“Why are phone skills so important? Because they put money in your pocket!”
The telephone is a wondrous invention. It connects us. For companies – it is about connecting with customers and letting them connect with the customer service staff. A major part of the interactions between customers and companies still take place over the phone and it is becoming increasingly important for the staff to upgrade their telephone etiquette and presentation. It is true – phone skills are important. A warm and helpful tone with a courteous voice has the capability to build customer loyalty while rude and abrasive telephone manners will drive customers away all the way to the competition. Exhibiting telephone etiquette to all callers enhances the customer experience and builds your company’s reputation of having high customer service standards. We all know that more customers and customer loyalty means ‘money in the pocket’.
Regular training and coaching for telephone etiquette in customer service will make for a better team and happier customers. So what can the agents be taught and do to make customers feel special and know that the persons on the other end of the phone actually care:
– Conveying enthusiasm helps. Not crazed overly excited behavior but a controlled yet continued positive approach and genuine listening to the customer. For the agent the issue brought by the customer is probably ‘just one more’ but for the customer it is personal and therefore must be treated so – with importance and a personal touch. Your enthusiasm will reflect from your tone of voice and will be infectious and help to calm the customer.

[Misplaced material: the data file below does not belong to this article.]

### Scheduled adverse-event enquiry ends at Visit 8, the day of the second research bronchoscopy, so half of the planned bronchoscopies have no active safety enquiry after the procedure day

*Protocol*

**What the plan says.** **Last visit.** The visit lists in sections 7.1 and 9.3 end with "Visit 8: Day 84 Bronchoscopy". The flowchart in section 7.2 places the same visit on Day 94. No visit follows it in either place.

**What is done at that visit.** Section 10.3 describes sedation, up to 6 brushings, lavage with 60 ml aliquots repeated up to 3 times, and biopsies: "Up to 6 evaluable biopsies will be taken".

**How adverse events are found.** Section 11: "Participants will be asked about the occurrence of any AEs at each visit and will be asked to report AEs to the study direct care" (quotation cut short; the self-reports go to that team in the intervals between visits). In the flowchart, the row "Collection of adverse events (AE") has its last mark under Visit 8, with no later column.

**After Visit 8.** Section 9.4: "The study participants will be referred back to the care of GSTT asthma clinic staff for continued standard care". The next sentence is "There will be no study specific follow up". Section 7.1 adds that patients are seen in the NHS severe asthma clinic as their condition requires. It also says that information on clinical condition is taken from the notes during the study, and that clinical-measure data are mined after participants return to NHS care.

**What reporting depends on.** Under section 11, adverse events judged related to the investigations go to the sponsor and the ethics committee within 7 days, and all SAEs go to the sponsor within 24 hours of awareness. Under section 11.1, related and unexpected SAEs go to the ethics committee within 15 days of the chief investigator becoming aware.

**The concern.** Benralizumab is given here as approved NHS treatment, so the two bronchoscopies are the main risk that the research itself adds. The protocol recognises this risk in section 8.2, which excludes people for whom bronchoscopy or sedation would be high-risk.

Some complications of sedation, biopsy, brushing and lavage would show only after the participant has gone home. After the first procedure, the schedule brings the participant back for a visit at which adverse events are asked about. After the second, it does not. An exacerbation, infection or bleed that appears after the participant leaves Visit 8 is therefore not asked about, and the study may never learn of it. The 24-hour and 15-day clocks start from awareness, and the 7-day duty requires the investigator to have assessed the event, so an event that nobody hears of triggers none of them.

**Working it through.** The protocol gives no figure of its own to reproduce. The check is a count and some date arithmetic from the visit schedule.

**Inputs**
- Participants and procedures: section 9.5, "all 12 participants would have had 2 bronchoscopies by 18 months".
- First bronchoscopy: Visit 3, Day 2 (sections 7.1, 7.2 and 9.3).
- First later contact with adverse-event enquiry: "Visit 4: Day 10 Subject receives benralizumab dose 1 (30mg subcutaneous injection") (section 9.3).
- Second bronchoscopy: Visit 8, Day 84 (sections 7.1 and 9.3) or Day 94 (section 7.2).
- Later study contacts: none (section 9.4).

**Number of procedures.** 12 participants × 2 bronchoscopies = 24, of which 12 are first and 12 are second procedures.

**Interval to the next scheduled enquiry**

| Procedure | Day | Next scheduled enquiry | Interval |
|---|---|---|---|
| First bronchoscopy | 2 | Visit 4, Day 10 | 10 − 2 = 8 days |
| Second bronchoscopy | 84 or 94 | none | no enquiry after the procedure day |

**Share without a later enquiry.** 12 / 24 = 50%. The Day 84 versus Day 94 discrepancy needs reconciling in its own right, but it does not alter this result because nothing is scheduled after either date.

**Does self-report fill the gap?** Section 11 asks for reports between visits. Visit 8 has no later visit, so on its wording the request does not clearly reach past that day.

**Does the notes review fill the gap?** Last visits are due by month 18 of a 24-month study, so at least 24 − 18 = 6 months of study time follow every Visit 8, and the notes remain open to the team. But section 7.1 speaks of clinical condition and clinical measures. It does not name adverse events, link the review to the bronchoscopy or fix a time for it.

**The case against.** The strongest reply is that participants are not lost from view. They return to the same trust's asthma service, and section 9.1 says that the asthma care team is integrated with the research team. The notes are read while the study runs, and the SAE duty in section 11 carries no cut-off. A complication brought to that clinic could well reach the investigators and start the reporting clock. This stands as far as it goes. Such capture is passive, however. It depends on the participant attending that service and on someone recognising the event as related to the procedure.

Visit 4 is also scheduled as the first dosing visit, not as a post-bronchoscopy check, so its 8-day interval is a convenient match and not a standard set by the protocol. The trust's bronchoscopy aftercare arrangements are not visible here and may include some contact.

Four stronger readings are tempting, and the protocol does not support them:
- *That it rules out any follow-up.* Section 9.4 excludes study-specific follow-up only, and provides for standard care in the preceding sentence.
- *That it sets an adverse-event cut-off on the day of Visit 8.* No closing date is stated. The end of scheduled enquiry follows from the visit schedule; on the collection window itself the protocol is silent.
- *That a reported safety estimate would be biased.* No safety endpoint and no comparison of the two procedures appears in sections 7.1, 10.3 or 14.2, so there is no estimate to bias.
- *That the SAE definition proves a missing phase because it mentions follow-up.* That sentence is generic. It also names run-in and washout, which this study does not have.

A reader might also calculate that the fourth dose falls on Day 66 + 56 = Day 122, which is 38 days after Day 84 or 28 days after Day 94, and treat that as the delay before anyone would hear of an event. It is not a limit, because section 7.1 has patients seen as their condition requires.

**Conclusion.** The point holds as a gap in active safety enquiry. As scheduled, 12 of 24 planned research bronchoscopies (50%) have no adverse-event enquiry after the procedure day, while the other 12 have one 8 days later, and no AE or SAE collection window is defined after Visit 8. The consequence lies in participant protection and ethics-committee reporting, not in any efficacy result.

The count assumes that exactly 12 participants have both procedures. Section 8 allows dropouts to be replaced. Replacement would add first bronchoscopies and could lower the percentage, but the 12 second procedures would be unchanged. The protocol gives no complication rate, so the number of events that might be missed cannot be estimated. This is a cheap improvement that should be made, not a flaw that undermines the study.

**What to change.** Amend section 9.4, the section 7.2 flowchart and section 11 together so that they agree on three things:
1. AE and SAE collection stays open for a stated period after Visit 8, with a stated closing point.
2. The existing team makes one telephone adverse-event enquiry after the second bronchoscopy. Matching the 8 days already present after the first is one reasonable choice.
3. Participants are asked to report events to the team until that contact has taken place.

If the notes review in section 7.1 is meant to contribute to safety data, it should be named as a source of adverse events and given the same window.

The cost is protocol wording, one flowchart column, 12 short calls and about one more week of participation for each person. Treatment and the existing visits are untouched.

– Smiling while talking over the phone is very easily ‘visible’ to the customer. When your agents smile their tone will reflect it. Get them to keep a table mirror before them so that they can see how they look when they are speaking with customers and will be a way to remind them to smile.
– Most call centers record customer and agent interactions for training purposes. This works well especially in a high stress environment. Agents must be taught that one of the most important aspects of telephone etiquette is to know how they sound over the phone. For agents who tend to get flustered, the recordings will help to know whether they sound rude, scared or genuinely helpful.
– A courteous and warm opening always helps to lighten the conversation. Customers feel welcome and are more likely to open up about what the real issue is with a calm tone. Customers are the reason your company is in business – you are never allowed to make them feel like they are interrupting your work. Telephone etiquette training will teach you the nuances of the greeting.
– At the end of the conversation, telephone etiquette demands that the customer is duly thanked for calling. The closing is as important as the greeting and it would not hurt to say goodbye or have a nice day. However, say it like it is meant and not a scripted line, minus the emotions, like “hope you have a good day”. Many of us have probably heard this unenthused rote line and got us quite irritated.
– Customer service agents must remember that the customer is not part of your industry. Using technical terms or company jargon is nothing but a waste of time – yours and theirs. In addition, it makes the customer look dumb since they most probably will not understand you and instead of asking you again, would probably hang up in sheer frustration and not call again. Use simple words to explain to the customer and in an unhurried and patient manner.
– An angry customer is probably in their right to be angry and even if it seems unreasonable, the customer service agent is expected to remain calm. This is an essential of customer service and telephone etiquette. Let the customer vent and say everything they want to. It is not like they are mad at you personally and listening attentively with meaningful questions will let them calm down. Be a good listener – very vital telephone etiquette.